1. Introduction
  2. Treecat Trilogy
  3. Young Honor and Elizabeth
  4. Prince Michael rescues and Honor dances
  5. On Basilisk Station

Continuing my review of Honor Harrington stories and novels in chronological order:

The second novel in the Honor Harrington trilogy commences a tradition of giving every alternate Honor Harrington book a title that puns on the name of its protagonist. Where the first book set the stage, the second one kicks off events that will have repercussions felt throughout the entire rest of the series. This book sees the introduction of the yin-yang of fundamentalist religious states, Grayson and Masada, and represents Honor’s first serious test of character.

Honor is still a very young character in this book—odd as it is to say given that she’s 44 years old at the time the story takes place. But thanks to Prolong, a medical technology that allows its recipients to live for several hundred years, her physical age is considerably lower, and her relative inexperience contributes to this perception as well.

As the story opens, Honor is assigned to escort a diplomatic mission led by her mentor, Admiral Courvosier, to the Yeltsin star system for diplomatic talks with the planet Grayson. Since Grayson lies between Manticore and Haven, Manticore feels an alliance could be desirable—if the strongly-anti-feminist world of Grayson can come to terms with allying with a nation ruled by a woman.

Meanwhile, the People’s Republic of Haven has been talking with Grayson’s enemy Masada, a world peopled by the losers in a religious civil war several hundred years back. Haven has sent Masada some ships, and soldiers to crew them, and with their help Masada sees an opportunity to pay Grayson back for its long exile—and Haven sees an opportunity to move in after that and take over the system for itself. Haven’s economic system is such that it must continually keep conquering new planets in order to maintain its welfare-state citizens in the standard of living to which they are accustomed.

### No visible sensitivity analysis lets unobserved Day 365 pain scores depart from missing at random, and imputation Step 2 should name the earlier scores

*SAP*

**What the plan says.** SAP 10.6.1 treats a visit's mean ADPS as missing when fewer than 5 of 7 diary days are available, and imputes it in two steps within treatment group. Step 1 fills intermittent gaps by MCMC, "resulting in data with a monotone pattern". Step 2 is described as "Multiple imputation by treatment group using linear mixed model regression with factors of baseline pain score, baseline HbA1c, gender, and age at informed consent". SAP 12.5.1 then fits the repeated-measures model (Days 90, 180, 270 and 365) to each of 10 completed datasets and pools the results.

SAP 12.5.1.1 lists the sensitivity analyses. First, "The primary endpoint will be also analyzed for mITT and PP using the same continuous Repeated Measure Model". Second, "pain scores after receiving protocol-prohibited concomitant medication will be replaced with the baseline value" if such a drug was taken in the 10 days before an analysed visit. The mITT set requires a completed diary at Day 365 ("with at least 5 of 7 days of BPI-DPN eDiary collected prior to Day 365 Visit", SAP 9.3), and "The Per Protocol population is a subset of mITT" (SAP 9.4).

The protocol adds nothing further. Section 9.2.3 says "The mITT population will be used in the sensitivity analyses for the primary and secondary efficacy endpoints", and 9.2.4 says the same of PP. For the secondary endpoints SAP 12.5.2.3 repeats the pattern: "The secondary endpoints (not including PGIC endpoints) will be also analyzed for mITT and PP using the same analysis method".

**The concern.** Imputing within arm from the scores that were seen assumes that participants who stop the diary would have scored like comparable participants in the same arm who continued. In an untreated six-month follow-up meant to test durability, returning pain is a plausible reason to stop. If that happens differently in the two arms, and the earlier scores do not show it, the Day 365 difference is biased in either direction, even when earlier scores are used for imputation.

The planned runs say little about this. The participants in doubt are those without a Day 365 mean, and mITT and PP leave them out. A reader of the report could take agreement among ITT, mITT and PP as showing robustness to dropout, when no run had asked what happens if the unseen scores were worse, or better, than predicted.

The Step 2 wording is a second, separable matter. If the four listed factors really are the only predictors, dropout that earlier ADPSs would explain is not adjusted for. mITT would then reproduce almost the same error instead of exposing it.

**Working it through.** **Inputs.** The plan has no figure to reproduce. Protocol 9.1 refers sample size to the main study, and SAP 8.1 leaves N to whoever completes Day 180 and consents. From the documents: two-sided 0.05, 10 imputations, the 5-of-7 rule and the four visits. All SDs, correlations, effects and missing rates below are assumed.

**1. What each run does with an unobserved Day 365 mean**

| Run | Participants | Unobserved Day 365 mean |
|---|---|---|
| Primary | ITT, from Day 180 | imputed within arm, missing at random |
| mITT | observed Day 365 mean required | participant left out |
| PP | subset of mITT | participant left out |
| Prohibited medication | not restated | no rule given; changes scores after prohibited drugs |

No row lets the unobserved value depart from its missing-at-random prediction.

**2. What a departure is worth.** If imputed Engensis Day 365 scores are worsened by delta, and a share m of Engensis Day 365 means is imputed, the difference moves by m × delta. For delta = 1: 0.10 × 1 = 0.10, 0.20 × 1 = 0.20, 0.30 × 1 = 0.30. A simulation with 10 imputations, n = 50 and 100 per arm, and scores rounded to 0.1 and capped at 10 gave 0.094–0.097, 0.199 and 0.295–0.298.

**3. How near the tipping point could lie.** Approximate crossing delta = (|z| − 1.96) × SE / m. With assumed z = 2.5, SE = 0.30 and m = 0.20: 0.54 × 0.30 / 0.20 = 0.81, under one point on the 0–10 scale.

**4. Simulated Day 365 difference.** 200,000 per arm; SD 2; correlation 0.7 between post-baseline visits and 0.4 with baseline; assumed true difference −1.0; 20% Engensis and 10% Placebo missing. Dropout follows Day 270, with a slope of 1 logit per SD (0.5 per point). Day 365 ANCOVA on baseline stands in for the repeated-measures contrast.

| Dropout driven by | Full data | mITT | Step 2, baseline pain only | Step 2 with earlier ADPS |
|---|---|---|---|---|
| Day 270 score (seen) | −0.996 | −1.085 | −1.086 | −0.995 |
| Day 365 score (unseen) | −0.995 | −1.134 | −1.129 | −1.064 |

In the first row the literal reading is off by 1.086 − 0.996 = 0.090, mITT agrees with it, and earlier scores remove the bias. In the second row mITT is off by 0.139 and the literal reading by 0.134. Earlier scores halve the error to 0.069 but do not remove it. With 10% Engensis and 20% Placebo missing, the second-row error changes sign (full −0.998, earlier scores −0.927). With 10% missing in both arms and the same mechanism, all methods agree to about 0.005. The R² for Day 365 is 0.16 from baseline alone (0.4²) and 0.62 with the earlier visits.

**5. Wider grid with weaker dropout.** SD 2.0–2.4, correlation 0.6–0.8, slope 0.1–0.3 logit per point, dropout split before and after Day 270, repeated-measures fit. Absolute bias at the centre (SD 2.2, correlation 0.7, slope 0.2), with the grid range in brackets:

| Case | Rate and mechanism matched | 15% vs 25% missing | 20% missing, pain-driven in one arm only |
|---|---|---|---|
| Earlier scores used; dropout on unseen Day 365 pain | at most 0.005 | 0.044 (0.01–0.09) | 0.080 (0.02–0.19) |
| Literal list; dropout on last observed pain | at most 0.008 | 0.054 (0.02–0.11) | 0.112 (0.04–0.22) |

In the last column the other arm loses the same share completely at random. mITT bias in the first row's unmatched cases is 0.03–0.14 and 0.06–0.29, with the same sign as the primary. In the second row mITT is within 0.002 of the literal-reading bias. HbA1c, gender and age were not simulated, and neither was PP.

And into this mix ride not one but two female captains—Honor is joined by Captain Alice Truman, who will also figure prominently into future books in the series. Grayson is, needless to say, not thrilled. In fact, relations between the female captains and the planet are so bad that Honor finally decides to remove them from the equation by escorting a convoy to a nearby star system and back. It’s not her fault that disaster strikes while she’s gone—but she’ll probably think it is for some time to come.

This story sees Honor make her first big mistake, and is perhaps the first proof t hat Honor isn’t quite as perfect as some detractors claim she is after all. It’s an error that anyone could make especially under the sort of pressure she is facing at the time, and dealing with the aftermath turns her into a stronger character. And just as important is an incident where Honor is pushed entirely too far, and learns something about herself she would perhaps just as soon have left unknown.